Reporting from Jerusalem — The Israeli government Wednesday approved the withdrawal of troops from the northern part of an Arab village in a long-disputed region along the border with Lebanon.
Israeli officials said the removal of troops from tiny Ghajar after four years of patrolling the area was approved "in principle" by the security Cabinet, a group of government ministers. The decision calls for Israel, which wants to keep Hezbollah militants out of Ghajar, to work out the details with the United Nations peacekeeping force already patrolling the border zone in southern Lebanon.
Prime Minister Benjamin Netanyahu presented the plan to U.N. Secretary-General Ban Ki-moon last week in New York and government officials said the actual withdrawal was expected to happen after several more weeks of making arrangements.
For much of the last half-century, the status of Arab residents of Ghajar — which straddles Israeli-controlled Golan Heights and southern Lebanon — has been like a political football. The 2,200 villagers of the hamlet call themselves Syrians, but they carry Israeli citizenship and most live on land claimed by Lebanon.
The village passed from Syrian to Israeli control when Israel conquered the nearby Golan Heights in the Middle East War of 1967. Israel annexed the area in 1981. With Israel's occupation of southern Lebanon in the late 1970s and 1980s, Ghajar expanded heavily to the north, developing on water-rich land across the Lebanese border. But in 2000, Israeli troops left northern Ghajar — where most villagers had moved — as part of its withdrawal from southern Lebanon.
During the 2006 Lebanon war, Israel reoccupied northern Ghajar, which had been infiltrated by Hezbollah militants. Israel has maintained a troop presence there since, despite a U.N. resolution calling for it to leave.
Najib Khatib, a Ghajar leader and village spokesman, talked Wednesday with the Los Angeles Times about why residents are anxious about Israel's plan to leave its northern half.
If Ghajar residents were asked to choose, which country would they want to belong to: Syria, Israel or Lebanon?
No one is asking us. That's the point. When we are asked and our positions are respected, then we will answer this. But listen, the village was seized together with all its lands from Syria in 1967. And it will be returned to Syria completely intact only by way of peace negotiations.
Why do you oppose an Israeli withdrawal from the northern part of Ghajar? Doesn't this merely restore the situation to the way it was until 2006?
Let me make clear. We do not oppose an Israeli withdrawal. It is the division of the village we oppose. They say the "Blue Line" [the internationally agreed-upon border between Lebanon and Israel] runs through the village, effectively dividing it. Imagine the U.N. [guarding] that line. Every time I want to visit my parents, I will need permission from a U.N. soldier. Six hundred and fifty children will need the U.N.'s permission to go to school. Anytime I will want to pray at the mosque I will have to receive permission from a U.N. soldier. And if someone dies and has to be buried, we will need permission for that, too, because the cemetery is in the southern part.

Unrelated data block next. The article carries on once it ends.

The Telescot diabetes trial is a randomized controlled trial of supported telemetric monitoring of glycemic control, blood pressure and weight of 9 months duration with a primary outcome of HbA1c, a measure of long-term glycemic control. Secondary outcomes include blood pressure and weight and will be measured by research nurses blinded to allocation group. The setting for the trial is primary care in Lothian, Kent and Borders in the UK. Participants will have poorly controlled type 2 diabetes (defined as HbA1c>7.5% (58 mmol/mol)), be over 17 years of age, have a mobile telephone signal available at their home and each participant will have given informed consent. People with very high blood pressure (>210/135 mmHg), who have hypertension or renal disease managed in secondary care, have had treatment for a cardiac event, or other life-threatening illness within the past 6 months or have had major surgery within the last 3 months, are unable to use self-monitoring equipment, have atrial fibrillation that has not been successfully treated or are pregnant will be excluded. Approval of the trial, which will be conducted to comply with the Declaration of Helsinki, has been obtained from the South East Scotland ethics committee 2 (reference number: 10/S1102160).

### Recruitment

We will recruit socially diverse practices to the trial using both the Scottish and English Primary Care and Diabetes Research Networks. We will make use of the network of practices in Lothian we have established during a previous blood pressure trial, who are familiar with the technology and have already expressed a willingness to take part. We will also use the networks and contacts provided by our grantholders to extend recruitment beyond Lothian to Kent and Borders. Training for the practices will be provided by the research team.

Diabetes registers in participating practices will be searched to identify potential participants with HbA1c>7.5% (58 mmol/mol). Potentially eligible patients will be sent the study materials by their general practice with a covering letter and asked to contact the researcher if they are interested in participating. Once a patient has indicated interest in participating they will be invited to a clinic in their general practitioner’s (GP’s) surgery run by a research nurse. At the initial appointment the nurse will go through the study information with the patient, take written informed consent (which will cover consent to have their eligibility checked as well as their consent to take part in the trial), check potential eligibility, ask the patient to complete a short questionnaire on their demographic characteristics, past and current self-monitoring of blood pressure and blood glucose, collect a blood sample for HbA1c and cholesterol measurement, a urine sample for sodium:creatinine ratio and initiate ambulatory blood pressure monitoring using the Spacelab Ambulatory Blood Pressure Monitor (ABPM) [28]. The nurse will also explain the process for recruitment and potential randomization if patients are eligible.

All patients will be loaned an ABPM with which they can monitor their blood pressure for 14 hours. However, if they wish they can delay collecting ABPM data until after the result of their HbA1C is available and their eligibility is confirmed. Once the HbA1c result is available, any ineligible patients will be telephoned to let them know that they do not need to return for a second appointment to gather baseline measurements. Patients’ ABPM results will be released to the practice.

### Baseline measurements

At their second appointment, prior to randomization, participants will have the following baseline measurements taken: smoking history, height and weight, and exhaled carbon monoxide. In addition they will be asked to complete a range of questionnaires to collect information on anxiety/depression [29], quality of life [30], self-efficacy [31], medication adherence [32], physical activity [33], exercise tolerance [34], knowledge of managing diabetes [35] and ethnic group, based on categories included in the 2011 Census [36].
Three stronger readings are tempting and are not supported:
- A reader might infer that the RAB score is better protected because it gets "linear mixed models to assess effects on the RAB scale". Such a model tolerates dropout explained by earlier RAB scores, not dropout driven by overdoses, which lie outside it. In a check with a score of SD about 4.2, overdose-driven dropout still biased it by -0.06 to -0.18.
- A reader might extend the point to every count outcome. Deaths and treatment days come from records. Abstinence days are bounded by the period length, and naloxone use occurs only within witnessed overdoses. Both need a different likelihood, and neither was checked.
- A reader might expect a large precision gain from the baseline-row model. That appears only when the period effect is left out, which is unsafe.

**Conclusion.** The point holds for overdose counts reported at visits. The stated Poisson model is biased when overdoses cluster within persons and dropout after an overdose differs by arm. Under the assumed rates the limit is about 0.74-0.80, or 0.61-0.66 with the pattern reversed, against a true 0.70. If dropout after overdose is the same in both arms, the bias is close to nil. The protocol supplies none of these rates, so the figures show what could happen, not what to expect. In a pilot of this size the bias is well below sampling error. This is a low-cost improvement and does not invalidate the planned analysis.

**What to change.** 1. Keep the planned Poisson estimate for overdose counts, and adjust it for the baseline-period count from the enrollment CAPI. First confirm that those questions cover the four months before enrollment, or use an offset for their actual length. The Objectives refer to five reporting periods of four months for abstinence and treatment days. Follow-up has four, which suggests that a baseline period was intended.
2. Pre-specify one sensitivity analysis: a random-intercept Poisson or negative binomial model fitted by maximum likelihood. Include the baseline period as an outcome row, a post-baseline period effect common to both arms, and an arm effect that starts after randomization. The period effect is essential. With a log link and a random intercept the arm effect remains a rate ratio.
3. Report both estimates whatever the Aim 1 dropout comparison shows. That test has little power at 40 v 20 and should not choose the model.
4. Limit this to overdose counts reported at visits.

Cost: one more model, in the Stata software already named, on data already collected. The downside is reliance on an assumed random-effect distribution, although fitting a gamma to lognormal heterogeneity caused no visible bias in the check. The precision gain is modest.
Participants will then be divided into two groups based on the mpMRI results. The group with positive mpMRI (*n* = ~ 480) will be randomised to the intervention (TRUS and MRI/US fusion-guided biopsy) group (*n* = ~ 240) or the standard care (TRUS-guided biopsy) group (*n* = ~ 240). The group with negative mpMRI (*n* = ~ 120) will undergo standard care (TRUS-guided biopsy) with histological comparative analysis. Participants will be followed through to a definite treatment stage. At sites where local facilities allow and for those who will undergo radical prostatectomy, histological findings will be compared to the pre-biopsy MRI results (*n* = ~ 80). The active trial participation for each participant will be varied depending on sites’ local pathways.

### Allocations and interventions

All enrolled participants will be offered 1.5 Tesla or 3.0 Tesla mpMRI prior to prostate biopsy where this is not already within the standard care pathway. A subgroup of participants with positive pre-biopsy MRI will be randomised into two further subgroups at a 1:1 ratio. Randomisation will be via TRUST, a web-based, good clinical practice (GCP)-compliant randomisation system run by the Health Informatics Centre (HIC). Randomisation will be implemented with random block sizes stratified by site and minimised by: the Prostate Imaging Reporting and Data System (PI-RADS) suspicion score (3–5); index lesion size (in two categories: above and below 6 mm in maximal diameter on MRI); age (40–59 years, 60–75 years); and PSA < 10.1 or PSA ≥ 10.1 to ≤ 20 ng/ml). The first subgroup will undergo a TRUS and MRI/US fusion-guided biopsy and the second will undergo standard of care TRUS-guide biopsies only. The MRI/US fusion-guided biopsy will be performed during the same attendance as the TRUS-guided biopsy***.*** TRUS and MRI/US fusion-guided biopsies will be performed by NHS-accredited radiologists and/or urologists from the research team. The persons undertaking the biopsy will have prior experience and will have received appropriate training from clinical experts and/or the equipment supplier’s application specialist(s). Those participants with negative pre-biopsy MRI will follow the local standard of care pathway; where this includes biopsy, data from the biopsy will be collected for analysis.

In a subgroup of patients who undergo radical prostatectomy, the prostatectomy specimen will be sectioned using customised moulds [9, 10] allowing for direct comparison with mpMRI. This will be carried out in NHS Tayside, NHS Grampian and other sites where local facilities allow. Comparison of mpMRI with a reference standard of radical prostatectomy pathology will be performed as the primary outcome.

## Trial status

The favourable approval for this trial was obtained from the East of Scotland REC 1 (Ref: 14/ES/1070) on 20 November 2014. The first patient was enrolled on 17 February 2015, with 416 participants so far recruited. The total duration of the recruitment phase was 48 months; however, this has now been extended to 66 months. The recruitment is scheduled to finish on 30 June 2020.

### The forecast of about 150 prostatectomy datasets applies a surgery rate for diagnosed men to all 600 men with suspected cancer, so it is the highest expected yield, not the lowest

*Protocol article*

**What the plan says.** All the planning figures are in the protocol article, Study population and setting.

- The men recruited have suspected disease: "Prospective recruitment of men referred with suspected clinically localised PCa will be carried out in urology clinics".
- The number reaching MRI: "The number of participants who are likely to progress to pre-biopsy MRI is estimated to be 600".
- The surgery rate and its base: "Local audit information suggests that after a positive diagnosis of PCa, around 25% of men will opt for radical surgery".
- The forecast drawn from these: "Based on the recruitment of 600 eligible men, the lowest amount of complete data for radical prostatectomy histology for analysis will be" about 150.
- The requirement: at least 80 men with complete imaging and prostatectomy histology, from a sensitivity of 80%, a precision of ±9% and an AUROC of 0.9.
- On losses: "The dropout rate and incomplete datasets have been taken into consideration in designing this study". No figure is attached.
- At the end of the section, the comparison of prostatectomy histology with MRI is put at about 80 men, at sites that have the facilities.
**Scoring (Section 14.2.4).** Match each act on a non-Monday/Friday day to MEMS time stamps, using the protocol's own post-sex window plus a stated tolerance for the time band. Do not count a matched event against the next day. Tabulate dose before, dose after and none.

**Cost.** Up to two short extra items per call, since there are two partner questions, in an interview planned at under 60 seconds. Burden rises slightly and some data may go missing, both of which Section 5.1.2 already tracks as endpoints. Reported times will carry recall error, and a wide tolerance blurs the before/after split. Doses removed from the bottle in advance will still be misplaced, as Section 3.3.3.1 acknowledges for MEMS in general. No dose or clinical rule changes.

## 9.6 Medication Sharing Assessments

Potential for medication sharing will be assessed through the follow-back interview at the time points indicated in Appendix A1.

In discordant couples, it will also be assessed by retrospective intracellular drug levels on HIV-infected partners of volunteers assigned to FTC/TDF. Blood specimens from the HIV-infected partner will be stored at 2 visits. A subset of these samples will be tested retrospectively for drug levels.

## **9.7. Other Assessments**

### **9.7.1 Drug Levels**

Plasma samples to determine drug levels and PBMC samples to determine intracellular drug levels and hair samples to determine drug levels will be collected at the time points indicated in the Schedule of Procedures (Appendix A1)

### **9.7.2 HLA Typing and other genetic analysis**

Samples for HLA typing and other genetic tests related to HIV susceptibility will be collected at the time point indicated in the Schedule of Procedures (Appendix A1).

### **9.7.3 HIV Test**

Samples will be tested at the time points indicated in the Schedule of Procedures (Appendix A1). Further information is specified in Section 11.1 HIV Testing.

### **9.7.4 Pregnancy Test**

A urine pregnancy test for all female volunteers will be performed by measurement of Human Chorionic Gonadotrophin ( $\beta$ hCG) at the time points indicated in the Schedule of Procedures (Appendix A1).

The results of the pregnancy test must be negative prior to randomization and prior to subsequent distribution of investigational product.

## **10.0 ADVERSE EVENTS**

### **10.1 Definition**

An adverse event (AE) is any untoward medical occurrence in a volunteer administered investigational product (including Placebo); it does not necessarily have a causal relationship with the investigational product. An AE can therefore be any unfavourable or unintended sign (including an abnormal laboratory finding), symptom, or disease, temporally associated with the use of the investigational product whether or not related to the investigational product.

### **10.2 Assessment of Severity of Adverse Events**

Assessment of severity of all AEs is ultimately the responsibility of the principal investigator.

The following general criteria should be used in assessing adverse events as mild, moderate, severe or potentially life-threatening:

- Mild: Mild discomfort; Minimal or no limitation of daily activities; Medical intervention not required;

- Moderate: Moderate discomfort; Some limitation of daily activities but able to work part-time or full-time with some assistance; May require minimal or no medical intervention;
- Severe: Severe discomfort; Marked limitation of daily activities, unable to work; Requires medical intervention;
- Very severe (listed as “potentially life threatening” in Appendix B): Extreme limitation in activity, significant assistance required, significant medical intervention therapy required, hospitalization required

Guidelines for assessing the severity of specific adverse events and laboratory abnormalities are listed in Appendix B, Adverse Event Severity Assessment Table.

We did not leave our homes in 1967 because we did not want to become refugees in another land. We stayed, ready to even die to preserve the village and its lands. Now, the plan is to return the northern part with 1,700 people. [That includes] part of our families, our parents, our children. This is like King Solomon's judgment.
Are there concerns about Lebanon, Hezbollah or any other groups entering the northern part of the village? Do you worry about retaliation against residents for accepting Israeli citizenship?
We are not afraid of anyone. We have done nothing wrong. We are simple people — good and modest folk. We want to live in peace and dignity.
Who currently provides services for Ghajar?
We live here in a remote corner — jailed, really. We have a border fence, checkpoints, inspection points at the entrance to the village. The phone system has collapsed. There are people with no internet. If something breaks, most chances are it will stay broken. Technicians don't enter the village. So if you need your refrigerator fixed, it has to be hauled to the guard post at the entrance to the village together with a 400-meter extension cord and fixed next to the soldiers' post.
The disputed part of Ghajar is the north. Why don't villagers relocate back to the southern part? Israel has even talked about compensating people to resettle in the south.
We are not settlers. We do not want to be compared to the settlers. We would rather die here than live as refugees someplace else. [Should we move] without our lands, without our brothers? This isn't possible. We don't object to becoming part of Lebanon or anyplace else, but we want it to apply to the entire village, all its people and lands.
According to some, the northern part of Ghajar was never really Syria. The village slowly expanded over the border into Lebanon in the '70s and '80s.
Absolutely wrong. I don't know where people come up with this. There are houses built there in the late 1950s with permits from the Syrian Interior Ministry. We have documents. We have no connection to Lebanon. Lebanon knows this too. There has never been such a thing as Ghajar in Lebanon. But the U.N. based [the Blue Line] on maps from 1923 and the Sykes-Picot agreement.
Why do you think this small village has become the center of such an international struggle? Does it have a particularly strategic location, or access to water?
It's the nice people. Anyone can see we're nice, civilized, good people. We harm no one. Everyone wants us.
Batsheva Sobelman in The Times' Jerusalem Bureau contributed to this report.